Oct 12, 2023

Scientists just drafted an incredibly detailed map of the human brain

Posted by in categories: biotech/medical, neuroscience

So many ways. But one crucial use is to help understand the basis of brain diseases. A reference human brain atlas that describes a normal or neurotypical brain could help researchers understand depression or schizophrenia or many other kinds of diseases, Lein says. Take Alzheimer’s as an example. You could apply these same methods to characterize the brains of people with differing levels of severity of Alzheimer’s, and then compare those brain maps with the reference atlas. “And now you can start to ask questions like, ‘Are certain kinds of cells vulnerable in disease, or are certain kinds of cells causal,” Lein says. (He’s part of a team that’s already working on this.) Rather than investigating plaques and tangles, researchers can ask questions about “very specific kinds of neurons that are the real circuit elements that are likely to be perturbed and have functional consequences,” he says.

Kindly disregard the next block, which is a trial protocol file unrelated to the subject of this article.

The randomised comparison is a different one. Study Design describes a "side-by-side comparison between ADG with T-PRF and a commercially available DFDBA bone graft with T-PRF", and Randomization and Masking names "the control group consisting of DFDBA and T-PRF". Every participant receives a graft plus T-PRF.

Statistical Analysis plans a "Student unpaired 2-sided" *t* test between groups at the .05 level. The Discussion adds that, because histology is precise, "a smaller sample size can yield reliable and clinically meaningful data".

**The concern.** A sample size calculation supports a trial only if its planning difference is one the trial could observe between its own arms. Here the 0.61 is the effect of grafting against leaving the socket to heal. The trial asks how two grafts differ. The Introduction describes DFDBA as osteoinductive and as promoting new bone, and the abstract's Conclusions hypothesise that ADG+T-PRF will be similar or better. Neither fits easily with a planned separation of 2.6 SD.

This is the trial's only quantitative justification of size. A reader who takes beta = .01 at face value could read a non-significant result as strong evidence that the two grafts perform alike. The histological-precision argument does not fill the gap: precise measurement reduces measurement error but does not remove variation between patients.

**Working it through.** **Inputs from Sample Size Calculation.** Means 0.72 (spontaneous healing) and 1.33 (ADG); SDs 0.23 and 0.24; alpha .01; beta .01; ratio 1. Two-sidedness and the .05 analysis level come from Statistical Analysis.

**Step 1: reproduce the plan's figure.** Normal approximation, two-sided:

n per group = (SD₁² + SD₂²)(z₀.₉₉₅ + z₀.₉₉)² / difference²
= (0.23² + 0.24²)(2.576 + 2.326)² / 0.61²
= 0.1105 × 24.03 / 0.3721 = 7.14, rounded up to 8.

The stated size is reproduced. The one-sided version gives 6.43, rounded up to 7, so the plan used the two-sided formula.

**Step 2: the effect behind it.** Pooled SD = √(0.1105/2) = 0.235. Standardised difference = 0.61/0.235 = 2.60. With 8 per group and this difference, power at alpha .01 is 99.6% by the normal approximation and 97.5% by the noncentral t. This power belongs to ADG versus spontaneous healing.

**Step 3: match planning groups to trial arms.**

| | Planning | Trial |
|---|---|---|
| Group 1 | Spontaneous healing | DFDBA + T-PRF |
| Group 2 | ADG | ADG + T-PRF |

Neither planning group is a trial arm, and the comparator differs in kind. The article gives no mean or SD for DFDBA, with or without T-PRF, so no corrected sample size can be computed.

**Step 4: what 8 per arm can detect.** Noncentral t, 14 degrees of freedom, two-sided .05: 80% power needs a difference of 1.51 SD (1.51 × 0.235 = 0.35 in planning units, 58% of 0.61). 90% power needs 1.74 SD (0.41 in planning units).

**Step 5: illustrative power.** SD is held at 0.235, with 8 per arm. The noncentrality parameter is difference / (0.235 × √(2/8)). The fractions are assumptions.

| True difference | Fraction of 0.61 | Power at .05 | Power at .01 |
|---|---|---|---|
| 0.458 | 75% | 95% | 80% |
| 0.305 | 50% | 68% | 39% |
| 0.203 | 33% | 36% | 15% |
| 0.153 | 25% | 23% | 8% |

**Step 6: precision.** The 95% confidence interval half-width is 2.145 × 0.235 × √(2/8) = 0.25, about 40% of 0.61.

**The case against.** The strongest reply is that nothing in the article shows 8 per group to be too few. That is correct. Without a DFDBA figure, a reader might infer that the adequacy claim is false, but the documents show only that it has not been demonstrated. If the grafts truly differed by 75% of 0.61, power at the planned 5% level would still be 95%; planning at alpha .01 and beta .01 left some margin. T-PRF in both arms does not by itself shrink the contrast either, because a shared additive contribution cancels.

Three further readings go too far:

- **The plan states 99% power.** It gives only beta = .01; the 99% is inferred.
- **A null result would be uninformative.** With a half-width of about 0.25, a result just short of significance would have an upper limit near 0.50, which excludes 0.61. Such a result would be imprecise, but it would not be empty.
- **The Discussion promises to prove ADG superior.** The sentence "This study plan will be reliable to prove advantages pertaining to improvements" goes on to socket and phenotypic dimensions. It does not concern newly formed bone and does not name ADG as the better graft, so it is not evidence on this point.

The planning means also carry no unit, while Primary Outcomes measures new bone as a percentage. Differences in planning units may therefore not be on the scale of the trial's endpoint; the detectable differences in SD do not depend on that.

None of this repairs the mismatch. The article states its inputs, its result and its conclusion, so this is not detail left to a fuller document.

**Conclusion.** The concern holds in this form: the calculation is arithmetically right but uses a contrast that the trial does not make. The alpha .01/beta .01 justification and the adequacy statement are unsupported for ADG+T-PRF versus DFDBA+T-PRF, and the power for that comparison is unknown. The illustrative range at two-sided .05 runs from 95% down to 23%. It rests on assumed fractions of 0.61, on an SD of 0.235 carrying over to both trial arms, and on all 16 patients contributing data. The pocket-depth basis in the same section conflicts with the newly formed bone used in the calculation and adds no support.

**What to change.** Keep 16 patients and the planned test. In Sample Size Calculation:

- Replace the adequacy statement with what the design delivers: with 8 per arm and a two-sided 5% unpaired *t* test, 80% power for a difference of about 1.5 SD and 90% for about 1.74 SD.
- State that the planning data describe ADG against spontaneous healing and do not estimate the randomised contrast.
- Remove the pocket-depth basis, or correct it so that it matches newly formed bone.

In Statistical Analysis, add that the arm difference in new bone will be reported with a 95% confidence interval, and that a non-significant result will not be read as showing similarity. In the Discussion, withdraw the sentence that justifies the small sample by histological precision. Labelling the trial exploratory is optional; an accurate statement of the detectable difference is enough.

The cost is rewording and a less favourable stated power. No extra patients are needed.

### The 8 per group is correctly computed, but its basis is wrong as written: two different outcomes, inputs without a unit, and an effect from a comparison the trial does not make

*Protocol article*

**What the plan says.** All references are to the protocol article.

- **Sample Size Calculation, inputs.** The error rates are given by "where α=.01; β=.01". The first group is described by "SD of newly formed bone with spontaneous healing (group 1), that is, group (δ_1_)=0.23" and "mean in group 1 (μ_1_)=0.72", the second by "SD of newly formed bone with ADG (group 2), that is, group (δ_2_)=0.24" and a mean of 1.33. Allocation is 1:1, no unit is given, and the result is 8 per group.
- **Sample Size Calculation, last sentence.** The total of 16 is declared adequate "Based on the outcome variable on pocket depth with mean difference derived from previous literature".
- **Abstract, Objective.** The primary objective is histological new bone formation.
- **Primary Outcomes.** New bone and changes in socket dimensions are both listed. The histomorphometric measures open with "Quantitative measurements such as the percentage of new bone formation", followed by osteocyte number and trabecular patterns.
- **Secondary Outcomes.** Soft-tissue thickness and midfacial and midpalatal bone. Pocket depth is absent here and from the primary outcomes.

What’s the next step?

Better resolution. “The next phase is really moving into very comprehensive coverage of the human and non-human primate brain in adults and development.” In fact, that work has already begun with the BRAIN Initiative Cell Atlas Network, a five-year, $500 million project. The aim is to generate a complete reference atlas of cell types in the human brain across the lifespan, and also to map cell interactions that underlie a wide range of brain disorders.

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